C. B. Kimbell, the sanitarium’s initial benefactor, had promised that after a small beginning was made, he would take the lead in raising $100,000 for a larger, main building. But his untimely death in early 1905 had dimmed hopes for moving forward. It had taken a series of well-timed donations and extensions of credit, all of which Paulson saw as answers to prayer, in order for him to scrape together enough to reach the modest scale achieved by 1907. However, rapid realization of Kimbell’s plan suddenly became possible in December 1908. Paulson’s skill at cultivating the confidence of wealthy supporters, along with that of business manager Horace E. Hoyt, suddenly paid off in the form of a $30,000 bequest, opening the way to completion of a four-story sanitarium building in the fall of 1909.37

The Rescue Home and Good Samaritan Inn

All of this, however, represented only a partial realization of the mission that Paulson envisioned for Hinsdale Sanitarium. In the fall of 1904, when the plans were being formulated for developing the sanitarium in a wealthy suburb, Paulson was determined not to neglect the “sick poor”—the disadvantaged classes to whom he was dedicated with a sacred passion. When the sanitarium board was organized, Paulson vowed to the members:

Unless you are going to help me do something for the poor here there is no use for me to go on, for I am going to do something for them. Let my right hand forget its cunning, and my tongue cleave to the roof of my mouth when I cease to be a missionary to the earth’s sorrowing and distressed multitudes. We are going to act in Hinsdale what we preached in Chicago.

Though he acceded to a suggestion from Kimbell, the first president of the board, to first get a sanitarium for those who could pay up and running and then establish a charitable work, Paulson vowed that if God helped him build the sanitarium, he would “make it a blessing to the sick poor.”38

He fulfilled this vow in part by conducting a campaign for a major upgrade in the aforementioned Life Boat Suburban Rescue Home, also established in Hinsdale two miles away from the eventual sanitarium. Simultaneous to a major push for the remaining funds needed to complete the main sanitarium building, Paulson conducted a major campaign to construct a well-equipped, four-story building with 30 rooms, located closer to the sanitarium. The Rescue Home continued to receive young women referred by social workers and probation officers in Chicago, and others from around the Great Lakes region. It not only provided shelter in a time of crisis but also helped the women find work and, if needed, a good home for their babies. Additionally, said Paulson, the staff ministered “the gospel of Christ to them,” leading eight to choose baptism in 1913. He made the rather imprecise estimate in 1914 that out of every hundred of the young women who spent time at the Home, “we know that eighty-seven or ninety are making good.”39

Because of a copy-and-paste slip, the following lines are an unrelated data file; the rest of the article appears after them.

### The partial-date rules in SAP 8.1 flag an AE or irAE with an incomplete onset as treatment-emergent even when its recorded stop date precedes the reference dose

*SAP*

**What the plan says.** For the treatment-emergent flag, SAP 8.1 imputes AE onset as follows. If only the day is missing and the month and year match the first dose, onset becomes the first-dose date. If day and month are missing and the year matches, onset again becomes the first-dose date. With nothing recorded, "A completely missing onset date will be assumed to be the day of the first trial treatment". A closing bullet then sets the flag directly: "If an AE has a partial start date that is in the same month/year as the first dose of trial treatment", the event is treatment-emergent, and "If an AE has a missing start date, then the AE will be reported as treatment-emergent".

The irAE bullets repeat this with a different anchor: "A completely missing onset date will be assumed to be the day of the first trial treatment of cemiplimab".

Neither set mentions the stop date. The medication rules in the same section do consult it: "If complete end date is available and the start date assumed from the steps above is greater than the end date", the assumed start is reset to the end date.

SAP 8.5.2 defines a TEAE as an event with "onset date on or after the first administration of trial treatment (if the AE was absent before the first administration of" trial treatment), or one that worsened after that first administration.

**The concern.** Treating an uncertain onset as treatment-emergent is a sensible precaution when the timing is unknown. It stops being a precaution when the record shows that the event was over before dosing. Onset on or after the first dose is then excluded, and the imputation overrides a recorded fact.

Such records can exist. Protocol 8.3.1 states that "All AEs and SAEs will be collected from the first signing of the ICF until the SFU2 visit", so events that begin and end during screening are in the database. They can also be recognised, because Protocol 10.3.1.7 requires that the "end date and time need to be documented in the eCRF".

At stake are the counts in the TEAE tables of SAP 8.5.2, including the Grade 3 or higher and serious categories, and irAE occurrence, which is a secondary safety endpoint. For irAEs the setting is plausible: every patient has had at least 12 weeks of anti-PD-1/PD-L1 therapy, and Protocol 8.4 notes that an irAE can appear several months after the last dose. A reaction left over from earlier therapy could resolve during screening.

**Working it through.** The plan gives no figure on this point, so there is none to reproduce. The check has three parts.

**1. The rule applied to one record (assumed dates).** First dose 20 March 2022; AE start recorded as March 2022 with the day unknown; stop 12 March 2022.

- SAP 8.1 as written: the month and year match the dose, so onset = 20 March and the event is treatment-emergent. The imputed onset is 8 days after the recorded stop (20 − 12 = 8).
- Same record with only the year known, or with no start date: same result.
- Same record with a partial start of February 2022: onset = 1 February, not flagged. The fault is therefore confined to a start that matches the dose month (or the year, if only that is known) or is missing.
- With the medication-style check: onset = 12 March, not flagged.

In 1909, Paulson also led out in establishment of another institution in Hinsdale to serve the poor—the Good Samaritan Inn. While hospitals and dispensaries that served the poor could be found, the Inn sought to make the distinctive sanitarium experience—healthful diet, simple treatments, rest and rejuvenation in pleasant outdoor setting—available to those unable to afford the usual costs.40 Even before setting up a separate institution, Paulson “never turned away a needy case” and wrote thousands of dollars off the books to charity each year, according to his sister-in-law Caroline L. Clough, who worked closely with him.41 By pushing forward with the Good Samaritan Inn during the same year in which the main sanitarium and Rescue Home buildings were being completed, Paulson may have stretched the sanitarium’s resources and his own energies too far. The Inn opened in June 1909 but the house acquired for it lacked proper heating and it became necessary to move patients to the sanitarium. Services were suspended in 1910 but despite this false start, the Good Samaritan Inn reopened in an enlarged facility in January 1914.42